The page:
Owner Zhanna Pudul, who came to Seoul from Novosibirsk more than a decade ago, says if Siberia’s borscht isn’t red enough, her Russian customers would send it back.  

Pudul notes that her hometown has a bad rap due to the old prison camps and hopes her restaurant can help change that image.  

140-200 Itaewon-2-dong Yongsan-gu (용산구 이태원2동 140-200); +82 70 4112 2113    

6.  Eurasia 

Matthew Douma/CNNGoGroodinka at Eurasia.

The dream of the Bolshevik Revolution was to unite nations of the West and East to form a Eurasian workers’ utopia.

Eurasia's Yuliya Unyayeva had a similar dream, but instead of guns, tanks and Marxist ideology, her weapons of choice are food, music and dance.   

Eurasia blends the culinary traditions of Russia and Unyayeva’s native Kazakhstan and is known to throw some wild parties that feature performances from both countries as well.

One recommendation is groodinka, chicken served over rice with smoked cheese, cucumber and bacon. 

You can also drink Russian cognac from a one-meter-long bottle shaped like a sword, which might help loosen you up on the dance floor.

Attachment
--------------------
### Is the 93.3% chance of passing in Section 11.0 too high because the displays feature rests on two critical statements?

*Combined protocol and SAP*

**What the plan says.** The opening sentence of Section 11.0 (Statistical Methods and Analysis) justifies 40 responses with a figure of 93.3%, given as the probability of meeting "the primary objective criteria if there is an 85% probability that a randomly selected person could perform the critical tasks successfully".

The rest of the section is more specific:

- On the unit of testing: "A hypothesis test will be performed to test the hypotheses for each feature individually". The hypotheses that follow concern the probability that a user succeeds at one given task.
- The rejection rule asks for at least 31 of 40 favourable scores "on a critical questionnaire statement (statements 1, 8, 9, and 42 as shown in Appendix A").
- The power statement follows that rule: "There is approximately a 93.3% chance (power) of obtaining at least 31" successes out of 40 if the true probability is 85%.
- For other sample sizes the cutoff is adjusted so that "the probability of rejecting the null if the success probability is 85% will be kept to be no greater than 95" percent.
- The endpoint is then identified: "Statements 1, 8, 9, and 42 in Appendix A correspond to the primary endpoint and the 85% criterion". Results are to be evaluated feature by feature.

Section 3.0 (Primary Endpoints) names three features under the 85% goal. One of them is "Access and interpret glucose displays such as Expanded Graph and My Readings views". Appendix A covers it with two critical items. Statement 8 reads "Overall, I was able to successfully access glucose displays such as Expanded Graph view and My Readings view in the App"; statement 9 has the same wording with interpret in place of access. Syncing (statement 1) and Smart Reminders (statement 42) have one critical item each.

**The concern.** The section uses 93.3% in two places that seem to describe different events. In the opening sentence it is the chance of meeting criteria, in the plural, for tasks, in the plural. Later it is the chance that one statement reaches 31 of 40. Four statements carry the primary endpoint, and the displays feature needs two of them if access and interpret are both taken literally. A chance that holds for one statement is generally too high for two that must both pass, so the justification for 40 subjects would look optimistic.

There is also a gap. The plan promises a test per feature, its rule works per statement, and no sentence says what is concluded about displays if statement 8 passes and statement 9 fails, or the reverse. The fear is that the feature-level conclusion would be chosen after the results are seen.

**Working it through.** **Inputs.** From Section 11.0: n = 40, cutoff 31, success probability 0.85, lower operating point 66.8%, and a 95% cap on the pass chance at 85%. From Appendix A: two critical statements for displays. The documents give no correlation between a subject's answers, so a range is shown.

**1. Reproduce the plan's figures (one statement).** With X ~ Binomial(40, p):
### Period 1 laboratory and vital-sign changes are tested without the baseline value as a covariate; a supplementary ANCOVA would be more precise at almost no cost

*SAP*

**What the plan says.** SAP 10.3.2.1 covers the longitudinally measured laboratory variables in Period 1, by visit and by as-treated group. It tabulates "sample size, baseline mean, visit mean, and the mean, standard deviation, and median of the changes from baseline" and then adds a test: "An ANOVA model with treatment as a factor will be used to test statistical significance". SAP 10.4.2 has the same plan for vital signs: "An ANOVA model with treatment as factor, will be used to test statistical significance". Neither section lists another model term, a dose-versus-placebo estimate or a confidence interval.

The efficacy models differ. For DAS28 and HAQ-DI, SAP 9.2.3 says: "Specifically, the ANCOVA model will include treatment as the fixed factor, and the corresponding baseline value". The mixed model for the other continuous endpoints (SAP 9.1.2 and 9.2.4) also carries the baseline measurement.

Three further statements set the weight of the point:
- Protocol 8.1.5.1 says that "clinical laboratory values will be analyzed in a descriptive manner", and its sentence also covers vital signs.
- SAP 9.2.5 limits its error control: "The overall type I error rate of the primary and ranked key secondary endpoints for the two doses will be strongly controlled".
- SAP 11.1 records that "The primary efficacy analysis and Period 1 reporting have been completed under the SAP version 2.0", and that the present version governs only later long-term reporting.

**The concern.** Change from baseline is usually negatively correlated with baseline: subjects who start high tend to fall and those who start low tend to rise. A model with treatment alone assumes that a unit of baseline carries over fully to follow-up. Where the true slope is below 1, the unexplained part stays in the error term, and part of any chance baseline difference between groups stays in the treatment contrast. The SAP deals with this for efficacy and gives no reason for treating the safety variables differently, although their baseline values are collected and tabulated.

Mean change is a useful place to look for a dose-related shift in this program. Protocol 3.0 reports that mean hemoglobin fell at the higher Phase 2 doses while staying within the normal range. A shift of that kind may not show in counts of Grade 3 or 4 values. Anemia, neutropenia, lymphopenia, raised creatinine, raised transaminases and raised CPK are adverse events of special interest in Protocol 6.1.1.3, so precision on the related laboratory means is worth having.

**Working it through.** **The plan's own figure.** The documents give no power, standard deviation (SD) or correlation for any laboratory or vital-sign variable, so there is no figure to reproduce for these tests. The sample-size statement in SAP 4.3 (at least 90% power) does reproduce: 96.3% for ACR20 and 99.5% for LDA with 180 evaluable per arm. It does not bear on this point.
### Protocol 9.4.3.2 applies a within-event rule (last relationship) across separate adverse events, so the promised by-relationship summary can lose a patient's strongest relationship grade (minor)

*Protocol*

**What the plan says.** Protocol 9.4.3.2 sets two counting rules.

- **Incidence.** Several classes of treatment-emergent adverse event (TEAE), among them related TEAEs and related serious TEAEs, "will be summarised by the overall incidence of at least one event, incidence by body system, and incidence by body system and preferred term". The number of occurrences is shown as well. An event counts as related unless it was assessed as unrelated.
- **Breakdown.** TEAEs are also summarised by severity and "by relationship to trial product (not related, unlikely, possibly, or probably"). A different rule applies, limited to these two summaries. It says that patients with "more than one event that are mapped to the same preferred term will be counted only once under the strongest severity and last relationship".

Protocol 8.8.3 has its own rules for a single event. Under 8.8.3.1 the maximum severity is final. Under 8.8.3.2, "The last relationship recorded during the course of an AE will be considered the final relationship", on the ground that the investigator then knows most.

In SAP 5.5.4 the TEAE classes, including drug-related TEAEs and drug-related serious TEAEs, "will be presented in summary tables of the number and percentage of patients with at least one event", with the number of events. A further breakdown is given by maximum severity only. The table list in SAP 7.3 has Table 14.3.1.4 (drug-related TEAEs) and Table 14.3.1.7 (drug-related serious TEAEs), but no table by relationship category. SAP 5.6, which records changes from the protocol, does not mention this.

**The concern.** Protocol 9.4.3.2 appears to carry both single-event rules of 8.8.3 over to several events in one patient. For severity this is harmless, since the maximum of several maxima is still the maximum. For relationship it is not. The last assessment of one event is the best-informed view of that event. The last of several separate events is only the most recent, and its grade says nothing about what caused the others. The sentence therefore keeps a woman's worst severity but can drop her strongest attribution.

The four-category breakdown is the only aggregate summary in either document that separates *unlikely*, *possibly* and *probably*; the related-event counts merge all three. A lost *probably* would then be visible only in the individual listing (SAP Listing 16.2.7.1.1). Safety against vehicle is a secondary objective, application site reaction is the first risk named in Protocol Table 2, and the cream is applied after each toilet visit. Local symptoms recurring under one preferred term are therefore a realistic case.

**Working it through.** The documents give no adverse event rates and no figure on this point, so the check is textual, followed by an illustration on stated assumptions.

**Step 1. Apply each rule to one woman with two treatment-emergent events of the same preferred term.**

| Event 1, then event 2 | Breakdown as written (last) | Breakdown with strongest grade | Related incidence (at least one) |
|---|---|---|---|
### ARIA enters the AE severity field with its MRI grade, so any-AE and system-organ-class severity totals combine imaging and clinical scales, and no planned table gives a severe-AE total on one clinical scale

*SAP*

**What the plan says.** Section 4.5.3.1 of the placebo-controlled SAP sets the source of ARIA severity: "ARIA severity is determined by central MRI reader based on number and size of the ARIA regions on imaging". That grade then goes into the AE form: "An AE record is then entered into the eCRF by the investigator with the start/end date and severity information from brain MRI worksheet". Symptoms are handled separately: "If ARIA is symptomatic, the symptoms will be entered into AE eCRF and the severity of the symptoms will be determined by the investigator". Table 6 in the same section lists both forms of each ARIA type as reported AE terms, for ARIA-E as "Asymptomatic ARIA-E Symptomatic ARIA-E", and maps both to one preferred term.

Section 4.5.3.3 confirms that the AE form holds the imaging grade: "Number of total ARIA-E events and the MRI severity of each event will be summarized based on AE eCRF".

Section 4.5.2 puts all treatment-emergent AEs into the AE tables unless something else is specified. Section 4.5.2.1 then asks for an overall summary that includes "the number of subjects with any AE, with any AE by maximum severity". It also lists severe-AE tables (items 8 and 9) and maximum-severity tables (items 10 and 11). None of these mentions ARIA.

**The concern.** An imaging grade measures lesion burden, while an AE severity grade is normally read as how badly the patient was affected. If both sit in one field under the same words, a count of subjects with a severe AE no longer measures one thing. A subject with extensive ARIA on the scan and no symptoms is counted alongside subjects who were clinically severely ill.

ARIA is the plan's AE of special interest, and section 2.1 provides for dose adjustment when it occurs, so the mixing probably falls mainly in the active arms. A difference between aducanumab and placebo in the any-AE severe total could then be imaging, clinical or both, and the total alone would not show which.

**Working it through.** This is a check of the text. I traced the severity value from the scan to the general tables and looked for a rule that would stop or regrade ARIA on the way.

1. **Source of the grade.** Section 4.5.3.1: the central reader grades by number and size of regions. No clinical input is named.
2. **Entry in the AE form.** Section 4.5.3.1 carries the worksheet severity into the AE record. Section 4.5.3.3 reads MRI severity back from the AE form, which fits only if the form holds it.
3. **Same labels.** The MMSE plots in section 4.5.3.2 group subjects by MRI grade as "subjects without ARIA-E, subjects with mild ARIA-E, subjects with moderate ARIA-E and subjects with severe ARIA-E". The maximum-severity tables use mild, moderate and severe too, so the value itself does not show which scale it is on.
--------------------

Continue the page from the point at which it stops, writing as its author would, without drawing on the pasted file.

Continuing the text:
27-3 Daehyung-dong Seodaemun-gu (서대문구 대현동 27-3); +82 2 393 7011  

7. Troika 

TroikaAzu Pork Stew at Troika.

In ancient Slavic tradition, the birch tree was worshiped as a symbol of purity and femininity.  

As you ascend Troika’s staircase, you’re surrounded by paintings of this black and white wood. And inside the restaurant, an artificial birch looms over some of the tables.

But while this tree serves as Troika’s centerpiece, many of the customers here come to worship the bar, which is stocked with booze from all around the former Soviet Union.

A shot of Russian vodka goes great with selyodochka, raw herring served with onion and garlic. Troika also serves Georgian wine and Armenian brandy. Put a shot of that in your black tea and you have a drink that is sure to keep you and all your comrades warm.            

119-29 Itaewon-dong, Yongsan-gu (용산구 이태원동 119-29); +82 2 797 7724 

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Jason Strother is a freelance journalist who has been based in Seoul since 2006. He holds a BA in Broadcasting from Montclair State University in his home state of New Jersey and a MA in International Relations from the UK's University of Kent. His work can be found on his homepage